The Secret Group Trying to Topple North Korea’s Regime

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When writer Suki Kim heard on the news that there had been a break-in at North Korea’s embassy in Madrid, led by a young man named Adrian Hong, she “sat upright.” She had known Adrian for several years. They had crossed paths at a Korean Students Conference in 2003, after which Kim went on to write the book Without You, There Is No Us, about her time as an English teacher in Pyongyang, and Adrian became an activist who spread awareness about human rights abuses in the Hermit Kingdom. Now he was being hunted by two governments. When Kim texted Adrian, he agreed to meet with her at a barbecue restaurant in Times Square. He told her that, yes, he’d led the break-in, but for good cause: He was now a leader of Free Joseon, a secretive international network of activists seeking regime change in Pyongyang:

“Regimes like this don’t collapse slowly. It happens instantly. Every revolution is that way, and this will be the same,” Adrian told me. “I don’t mean a revolution in a figurative sense. I don’t mean the revolution of the mind. Or some kind of fantasy where five hundred thousand people protest in Pyongyang and the regime just packs their bags and leaves and some transitional government comes in place. This is not like any other country, where offering them enough money will mean they will liberalize—any opening or reform will result in their insecurity. The only way to make them change is to force them to change.”

Adrian had no formal protection for his actions, not even from the U.S. government: If he was apprehended in New York for what happened in Madrid, he could be extradited and face up to 28 years in prison. In her New Yorker feature “Follow the Leader,” Kim recounts how Adrian went from working at NGOs to risking his life in the name of freedom alongside likeminded activists. One of them is Chris Ahn, who Kim called on to help with a high-profile defection. Ahn was traveling at the time:

“Holy shit, it’s perfect,” Adrian said, when Chris told him that he was in Manila. “You know what’s happened with Kim Jong Nam, right?” Chris did. The day before Adrian’s call, the eldest son of Kim Jong Il had been assassinated at the Kuala Lumpur airport, by two women who smeared a nerve agent on his face. The killing was assumed to have been ordered by Kim Jong Un, his half brother, in the interest of eliminating a potential rival. Adrian told Chris that he had just received a call from Kim Han Sol, who is believed to be Kim Jong Nam’s eldest son. According to Adrian, they were introduced in Paris, around 2013, by a mutual contact. Han Sol, who was wearing a pair of Gucci shoes, told Adrian that he was aware of his work with North Korea. The two men kept in touch. Adrian told me, “Never met a kid with so much money. Kim Jong Nam had stashed away a lot of cash during his life.” Immediately after his father’s death, Han Sol noticed that the Macau police who typically guarded his house had disappeared. He called the mutual contact to tell Adrian that he, along with his mother and his sister, needed to get out of Macau as soon as possible. It was easy to see why Han Sol would be of interest to various countries and their intelligence services. Considered by some to be the rightful heir of the former Great Leader, Han Sol represented valuable leverage to whoever captured him, dead or alive—Adrian called this a “zero-sum game.”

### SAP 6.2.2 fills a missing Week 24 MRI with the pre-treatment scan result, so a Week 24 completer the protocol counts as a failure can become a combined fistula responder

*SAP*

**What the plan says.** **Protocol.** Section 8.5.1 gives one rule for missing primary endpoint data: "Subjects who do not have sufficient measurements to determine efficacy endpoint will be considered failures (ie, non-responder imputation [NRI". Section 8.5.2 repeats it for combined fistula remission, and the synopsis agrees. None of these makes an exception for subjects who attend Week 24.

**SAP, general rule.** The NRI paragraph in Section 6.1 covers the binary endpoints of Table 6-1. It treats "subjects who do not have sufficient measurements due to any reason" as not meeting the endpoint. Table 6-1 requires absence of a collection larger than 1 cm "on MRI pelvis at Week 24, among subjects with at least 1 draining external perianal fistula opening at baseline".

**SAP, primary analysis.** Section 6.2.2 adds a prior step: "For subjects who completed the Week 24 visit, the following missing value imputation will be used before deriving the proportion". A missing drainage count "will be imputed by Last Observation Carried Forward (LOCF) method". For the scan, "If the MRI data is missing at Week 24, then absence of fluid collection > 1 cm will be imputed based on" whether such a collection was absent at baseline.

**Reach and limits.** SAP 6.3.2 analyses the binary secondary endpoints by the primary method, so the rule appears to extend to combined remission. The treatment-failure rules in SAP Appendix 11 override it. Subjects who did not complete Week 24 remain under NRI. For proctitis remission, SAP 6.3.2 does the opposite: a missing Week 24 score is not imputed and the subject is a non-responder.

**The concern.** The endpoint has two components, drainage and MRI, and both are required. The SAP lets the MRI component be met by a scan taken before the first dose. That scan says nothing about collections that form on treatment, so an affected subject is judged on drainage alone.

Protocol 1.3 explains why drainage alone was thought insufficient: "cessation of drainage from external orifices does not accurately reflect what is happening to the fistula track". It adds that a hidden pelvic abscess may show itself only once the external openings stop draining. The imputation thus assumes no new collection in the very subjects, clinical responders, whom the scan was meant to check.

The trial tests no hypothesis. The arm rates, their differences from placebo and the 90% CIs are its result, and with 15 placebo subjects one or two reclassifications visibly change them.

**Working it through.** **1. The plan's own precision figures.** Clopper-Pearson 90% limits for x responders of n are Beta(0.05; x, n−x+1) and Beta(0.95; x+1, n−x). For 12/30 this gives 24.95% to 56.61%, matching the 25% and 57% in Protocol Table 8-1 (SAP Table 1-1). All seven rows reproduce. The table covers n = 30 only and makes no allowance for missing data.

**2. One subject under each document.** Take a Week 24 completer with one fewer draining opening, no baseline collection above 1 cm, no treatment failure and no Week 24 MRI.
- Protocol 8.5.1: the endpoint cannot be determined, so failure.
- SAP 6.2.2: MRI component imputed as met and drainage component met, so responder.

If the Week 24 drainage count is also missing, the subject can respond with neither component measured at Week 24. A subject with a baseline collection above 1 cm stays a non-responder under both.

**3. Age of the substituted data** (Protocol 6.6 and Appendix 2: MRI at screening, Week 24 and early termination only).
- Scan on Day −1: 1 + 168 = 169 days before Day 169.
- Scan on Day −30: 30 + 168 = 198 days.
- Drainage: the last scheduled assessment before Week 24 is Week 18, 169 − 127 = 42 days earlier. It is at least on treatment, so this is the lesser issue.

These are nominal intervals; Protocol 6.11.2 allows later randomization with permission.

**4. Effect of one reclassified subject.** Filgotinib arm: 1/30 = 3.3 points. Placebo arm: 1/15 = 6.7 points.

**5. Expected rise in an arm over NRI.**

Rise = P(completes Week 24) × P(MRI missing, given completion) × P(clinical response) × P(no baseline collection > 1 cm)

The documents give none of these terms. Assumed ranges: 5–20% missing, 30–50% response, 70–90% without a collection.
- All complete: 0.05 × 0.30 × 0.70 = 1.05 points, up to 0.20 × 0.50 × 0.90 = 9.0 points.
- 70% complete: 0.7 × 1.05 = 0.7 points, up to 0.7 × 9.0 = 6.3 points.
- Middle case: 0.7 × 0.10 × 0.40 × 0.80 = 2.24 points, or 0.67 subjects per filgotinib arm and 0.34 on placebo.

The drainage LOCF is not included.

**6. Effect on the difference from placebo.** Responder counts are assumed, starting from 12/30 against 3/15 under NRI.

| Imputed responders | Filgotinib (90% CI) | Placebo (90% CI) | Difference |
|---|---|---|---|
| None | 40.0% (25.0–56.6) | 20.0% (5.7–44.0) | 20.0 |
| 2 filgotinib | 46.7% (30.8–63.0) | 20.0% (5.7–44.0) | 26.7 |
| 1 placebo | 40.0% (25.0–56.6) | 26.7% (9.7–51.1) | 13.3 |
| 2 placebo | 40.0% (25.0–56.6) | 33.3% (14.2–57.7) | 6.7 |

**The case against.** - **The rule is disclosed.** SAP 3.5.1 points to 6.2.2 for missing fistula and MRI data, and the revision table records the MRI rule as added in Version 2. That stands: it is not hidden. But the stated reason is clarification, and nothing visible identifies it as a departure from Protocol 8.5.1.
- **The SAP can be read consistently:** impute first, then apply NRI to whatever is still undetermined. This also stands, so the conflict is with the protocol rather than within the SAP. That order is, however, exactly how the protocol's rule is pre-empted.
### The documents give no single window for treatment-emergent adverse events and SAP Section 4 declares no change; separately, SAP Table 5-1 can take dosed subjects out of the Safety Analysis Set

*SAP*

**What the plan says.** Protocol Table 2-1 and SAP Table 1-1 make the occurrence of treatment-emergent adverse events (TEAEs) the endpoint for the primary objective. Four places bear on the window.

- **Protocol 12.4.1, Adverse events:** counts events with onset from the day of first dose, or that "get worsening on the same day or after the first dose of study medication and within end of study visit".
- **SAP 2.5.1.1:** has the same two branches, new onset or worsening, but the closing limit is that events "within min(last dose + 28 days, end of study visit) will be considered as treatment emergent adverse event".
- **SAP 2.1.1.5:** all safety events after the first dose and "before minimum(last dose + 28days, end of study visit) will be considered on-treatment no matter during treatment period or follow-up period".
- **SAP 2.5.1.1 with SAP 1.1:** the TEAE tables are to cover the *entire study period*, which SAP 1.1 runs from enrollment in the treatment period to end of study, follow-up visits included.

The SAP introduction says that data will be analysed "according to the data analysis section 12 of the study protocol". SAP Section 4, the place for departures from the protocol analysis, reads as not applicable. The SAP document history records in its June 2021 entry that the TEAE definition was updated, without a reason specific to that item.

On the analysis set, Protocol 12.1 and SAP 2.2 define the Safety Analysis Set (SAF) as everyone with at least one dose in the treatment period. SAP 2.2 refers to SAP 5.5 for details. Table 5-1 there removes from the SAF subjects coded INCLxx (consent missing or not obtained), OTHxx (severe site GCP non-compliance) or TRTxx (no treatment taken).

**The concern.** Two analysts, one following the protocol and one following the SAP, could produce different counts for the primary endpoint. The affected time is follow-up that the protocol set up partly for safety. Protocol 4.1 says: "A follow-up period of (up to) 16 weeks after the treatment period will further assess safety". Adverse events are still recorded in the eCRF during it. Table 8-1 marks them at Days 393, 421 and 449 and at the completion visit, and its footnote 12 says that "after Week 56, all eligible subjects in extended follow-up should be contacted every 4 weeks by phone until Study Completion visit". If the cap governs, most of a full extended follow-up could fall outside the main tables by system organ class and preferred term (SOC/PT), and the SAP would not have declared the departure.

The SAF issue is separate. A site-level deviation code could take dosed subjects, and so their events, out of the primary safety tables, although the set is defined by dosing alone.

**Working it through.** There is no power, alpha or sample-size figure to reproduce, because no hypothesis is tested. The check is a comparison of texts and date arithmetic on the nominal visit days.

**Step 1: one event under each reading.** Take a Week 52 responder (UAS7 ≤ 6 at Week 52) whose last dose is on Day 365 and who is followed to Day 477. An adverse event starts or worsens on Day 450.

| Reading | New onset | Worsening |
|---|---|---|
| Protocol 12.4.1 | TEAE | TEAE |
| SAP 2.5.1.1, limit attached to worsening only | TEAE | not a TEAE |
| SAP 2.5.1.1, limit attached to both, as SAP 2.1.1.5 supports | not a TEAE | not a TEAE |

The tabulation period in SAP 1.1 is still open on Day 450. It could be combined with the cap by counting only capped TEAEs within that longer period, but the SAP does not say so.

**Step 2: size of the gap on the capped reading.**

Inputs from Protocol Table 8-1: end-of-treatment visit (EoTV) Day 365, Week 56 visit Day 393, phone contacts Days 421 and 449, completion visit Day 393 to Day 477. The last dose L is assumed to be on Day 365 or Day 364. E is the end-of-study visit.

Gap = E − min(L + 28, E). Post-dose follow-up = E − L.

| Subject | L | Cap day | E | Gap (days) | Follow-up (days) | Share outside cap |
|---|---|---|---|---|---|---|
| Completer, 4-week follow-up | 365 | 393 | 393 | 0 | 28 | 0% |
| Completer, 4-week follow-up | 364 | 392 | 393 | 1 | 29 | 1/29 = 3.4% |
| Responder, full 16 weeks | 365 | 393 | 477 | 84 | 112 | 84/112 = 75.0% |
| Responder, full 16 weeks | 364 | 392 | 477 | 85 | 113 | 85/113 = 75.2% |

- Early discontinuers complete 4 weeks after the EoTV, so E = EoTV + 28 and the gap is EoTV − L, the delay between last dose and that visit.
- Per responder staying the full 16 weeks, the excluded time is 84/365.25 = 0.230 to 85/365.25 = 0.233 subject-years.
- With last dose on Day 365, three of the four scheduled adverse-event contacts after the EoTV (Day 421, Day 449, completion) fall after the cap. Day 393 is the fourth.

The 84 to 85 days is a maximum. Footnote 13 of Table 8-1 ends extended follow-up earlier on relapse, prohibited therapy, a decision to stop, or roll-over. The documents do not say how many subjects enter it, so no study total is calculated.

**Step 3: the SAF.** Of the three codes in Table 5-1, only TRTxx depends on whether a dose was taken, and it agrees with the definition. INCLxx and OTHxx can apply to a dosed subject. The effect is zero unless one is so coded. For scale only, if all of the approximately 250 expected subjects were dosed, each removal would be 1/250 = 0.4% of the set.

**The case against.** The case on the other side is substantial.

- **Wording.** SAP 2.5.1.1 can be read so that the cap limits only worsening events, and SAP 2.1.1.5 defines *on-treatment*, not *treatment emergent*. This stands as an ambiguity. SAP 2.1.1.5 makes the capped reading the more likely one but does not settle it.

Adrian, who was in the U.S., asked Chris, “Can you go meet them at the airport in Taiwan tonight, and make sure that no one is following them?” Chris threw some clothes in his backpack and headed to the airport. It was after midnight when he arrived in Taipei. He had Han Sol’s flight number, and he found a small noodle stand by the gate, where Han Sol and his family could sit while he scanned the crowd for threats.

The family arrived early that morning, wearing sanitary masks to cover their faces, which wasn’t unusual in Asia even then. Han Sol was about five feet ten inches tall, wearing a long-sleeved shirt and a coat, and rolling a suitcase. His mother was a pretty middle-aged woman, who reminded Chris of his own mother. Han Sol’s sister, who was wearing jeans, looked to be in her late teens. Adrian had told the family that Chris would be wearing a black T-shirt and a Dodgers cap and would answer to the name Steve. Han Sol spotted Chris and said, “Steve?” Chris nodded and said, “Let’s go.”

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